Moray man (47) fighting deportation after 17 years living in the UK
Get the Northern Scot sent to your inbox every week and swipe through an exact replica of the day's newspaper
A MORAY man facing deportation to his native China is appealing for community support in his bid to stay in the area he calls "my home".
Having been born in Hunan and raised in Gansu, Matthew Freeman (47) moved to the United Kingdom in 2003, three years after the death of his parents, to study for a PhD at Leeds University.
In 2012, having secured a two-year Post-Study Work Visa, he moved to Moray to work as an engineer. Originally, he lived in Forres and he now stays in Lossiemouth.
However, despite many attempts – the first of which came in 2013 – and spending tens of thousands of pounds fighting to remain in Moray, Mr Freeman has never been successful in his appeal for permanent residency in the UK.
In December, Matt was told his latest application was not valid as he sought a fee exemption. He quickly paid £2408.20 to the Home Office, as requested, but still saw his application rejected and his right to appeal taken away.
Last week, he received a harrowing letter from the UK Government which told him "you must leave the United Kingdom or you will be liable to be detained and removed". He faces jail if he does not comply.
Mr Freeman explained: "My visa situation during the past eight years has been a pattern of refusal, appeal, rejection, re-appeal, re-rejection, re-application, refusal, re-appeal.
"I believe it's because I went back to China for six months in 2011 and took out a professorship, because I have not been here continuously for ten years.
"I'm fighting for my rights, I've lived here for 17 years and it's my right to stay in this country. My parents passed away in 2000, before I moved to the UK. I have no family in China.
"Moray is very beautiful and it is my home. I am proud to claim I am Scottish Chinese.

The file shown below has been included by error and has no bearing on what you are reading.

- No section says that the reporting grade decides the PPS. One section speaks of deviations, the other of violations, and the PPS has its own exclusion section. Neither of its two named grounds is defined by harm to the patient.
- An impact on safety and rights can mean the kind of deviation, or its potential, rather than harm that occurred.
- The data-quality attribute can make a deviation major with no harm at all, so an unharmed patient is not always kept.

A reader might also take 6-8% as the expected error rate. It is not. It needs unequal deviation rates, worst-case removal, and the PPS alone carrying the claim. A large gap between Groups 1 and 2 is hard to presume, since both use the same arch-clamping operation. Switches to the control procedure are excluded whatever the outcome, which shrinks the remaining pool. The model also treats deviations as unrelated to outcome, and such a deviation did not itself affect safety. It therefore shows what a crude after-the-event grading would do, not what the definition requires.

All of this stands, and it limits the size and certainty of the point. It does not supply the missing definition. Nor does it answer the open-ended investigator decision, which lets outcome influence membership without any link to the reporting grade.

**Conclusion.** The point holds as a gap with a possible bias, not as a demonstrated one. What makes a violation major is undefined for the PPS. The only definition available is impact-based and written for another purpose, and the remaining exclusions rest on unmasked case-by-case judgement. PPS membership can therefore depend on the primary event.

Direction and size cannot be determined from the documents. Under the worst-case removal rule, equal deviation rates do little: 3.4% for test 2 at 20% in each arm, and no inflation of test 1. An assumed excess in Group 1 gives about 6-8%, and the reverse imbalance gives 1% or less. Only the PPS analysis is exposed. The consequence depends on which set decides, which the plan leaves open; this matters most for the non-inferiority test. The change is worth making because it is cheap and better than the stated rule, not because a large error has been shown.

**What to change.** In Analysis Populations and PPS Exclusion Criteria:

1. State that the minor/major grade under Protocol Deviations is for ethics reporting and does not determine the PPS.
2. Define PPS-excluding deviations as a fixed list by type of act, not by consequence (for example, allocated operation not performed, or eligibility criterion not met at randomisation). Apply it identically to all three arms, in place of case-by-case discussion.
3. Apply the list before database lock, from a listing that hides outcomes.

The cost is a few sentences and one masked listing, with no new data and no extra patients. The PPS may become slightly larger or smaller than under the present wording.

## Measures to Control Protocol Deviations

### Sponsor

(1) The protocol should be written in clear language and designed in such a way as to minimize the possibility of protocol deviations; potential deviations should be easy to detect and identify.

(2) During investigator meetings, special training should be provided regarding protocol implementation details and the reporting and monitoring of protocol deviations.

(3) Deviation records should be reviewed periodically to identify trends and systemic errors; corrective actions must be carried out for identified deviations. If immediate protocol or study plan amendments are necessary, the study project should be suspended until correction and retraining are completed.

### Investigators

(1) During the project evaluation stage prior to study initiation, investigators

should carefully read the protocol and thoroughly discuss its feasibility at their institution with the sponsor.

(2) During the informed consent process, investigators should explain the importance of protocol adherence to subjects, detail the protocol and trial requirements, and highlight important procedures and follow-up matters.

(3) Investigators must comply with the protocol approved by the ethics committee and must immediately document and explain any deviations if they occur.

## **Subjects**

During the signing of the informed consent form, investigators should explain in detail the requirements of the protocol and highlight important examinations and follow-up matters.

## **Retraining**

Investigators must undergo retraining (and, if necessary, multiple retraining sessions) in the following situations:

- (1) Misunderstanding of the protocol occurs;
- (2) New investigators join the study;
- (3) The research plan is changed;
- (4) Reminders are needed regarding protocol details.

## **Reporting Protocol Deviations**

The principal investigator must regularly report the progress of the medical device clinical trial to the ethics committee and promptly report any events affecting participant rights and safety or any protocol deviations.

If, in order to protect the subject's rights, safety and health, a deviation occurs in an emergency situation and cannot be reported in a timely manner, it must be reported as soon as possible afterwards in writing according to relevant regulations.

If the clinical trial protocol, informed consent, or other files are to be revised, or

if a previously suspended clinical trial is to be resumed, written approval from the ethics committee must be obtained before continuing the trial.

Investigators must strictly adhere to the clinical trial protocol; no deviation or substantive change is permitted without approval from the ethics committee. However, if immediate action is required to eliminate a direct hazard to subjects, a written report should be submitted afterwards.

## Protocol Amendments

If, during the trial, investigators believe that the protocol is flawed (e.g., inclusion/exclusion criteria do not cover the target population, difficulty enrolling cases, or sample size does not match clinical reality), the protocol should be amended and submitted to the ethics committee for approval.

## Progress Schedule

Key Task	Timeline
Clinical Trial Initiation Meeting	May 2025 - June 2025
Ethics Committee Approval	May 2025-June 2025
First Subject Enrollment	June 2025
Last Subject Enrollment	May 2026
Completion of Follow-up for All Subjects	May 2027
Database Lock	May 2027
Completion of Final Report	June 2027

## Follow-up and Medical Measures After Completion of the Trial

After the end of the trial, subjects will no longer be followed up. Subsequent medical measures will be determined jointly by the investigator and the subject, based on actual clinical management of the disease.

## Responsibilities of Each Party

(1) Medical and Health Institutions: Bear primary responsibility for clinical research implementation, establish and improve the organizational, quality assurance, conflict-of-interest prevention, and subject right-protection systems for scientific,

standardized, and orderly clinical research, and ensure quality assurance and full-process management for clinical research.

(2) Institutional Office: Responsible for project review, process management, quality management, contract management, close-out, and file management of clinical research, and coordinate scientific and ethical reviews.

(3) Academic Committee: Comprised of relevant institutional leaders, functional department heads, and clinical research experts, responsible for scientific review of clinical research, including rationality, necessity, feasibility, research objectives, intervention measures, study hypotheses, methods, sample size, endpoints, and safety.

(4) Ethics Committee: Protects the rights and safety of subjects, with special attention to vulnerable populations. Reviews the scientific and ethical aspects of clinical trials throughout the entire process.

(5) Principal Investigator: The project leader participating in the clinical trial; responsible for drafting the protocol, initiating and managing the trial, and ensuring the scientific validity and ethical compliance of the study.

"I believe and advocate hope, love and peace. Now it is time to show the reality of my hope."
During his time in Moray, Mr Freeman has become a pillar of the community.
Having suffered from his own mental health problems, he co-founded local charity Moray Wellbeing Hub in 2017, while, in 2018, he was elected as director at VOX Scotland, a national mental health charity.
Matthew has set up a petition so locals can help him with his fight. It now has more than 850 signatures.
"My heart has been touched," he added. "I feel grateful that so many people have supported me."
Carolle Ralph, Lossie community councillor, is one of those on Matthew's side.
"Matt has a number of friends in Moray, through Church, his walking group and his work with mental health charities," she said.
"That is his support network. He doesn't have anybody in China.
"It is heartless to remove him. This is his home."
Moray's SNP MSP Richard Lochhead said: "Matt is a popular member of the community and will be known to lots of people in Moray through his voluntary work.
“His battle for indefinite leave to remain has been going on for a number of years and has taken its toll. As his local MSP, I’ve written again to the Home Office supporting the community’s campaign for him to be allowed to stay in the country that is his home.”
Conservative MP Douglas Ross added: "Since I was elected in 2017, I have tried to support Matt's efforts for indefinite leave to remain.
"Matt is an asset to our community here in Moray. His close network of support here is important as he was diagnosed as bi-polar.
"I remain concerned about the level of mental health support he would get if he were to return to China.
"I have asked the Home Secretary to look at this case again and hope the Home Office take all these factors into consideration before making a final decision."
When asked for comment, a Home Office spokesperson said: "All UK visa applications are considered on their individual merits, in line with the rules and on the basis of the evidence available."
To sign Matthew's petition, visit www.change.org/p/uk-parliament-hope-love-and-peace-after-17-years-where-is-my-hope.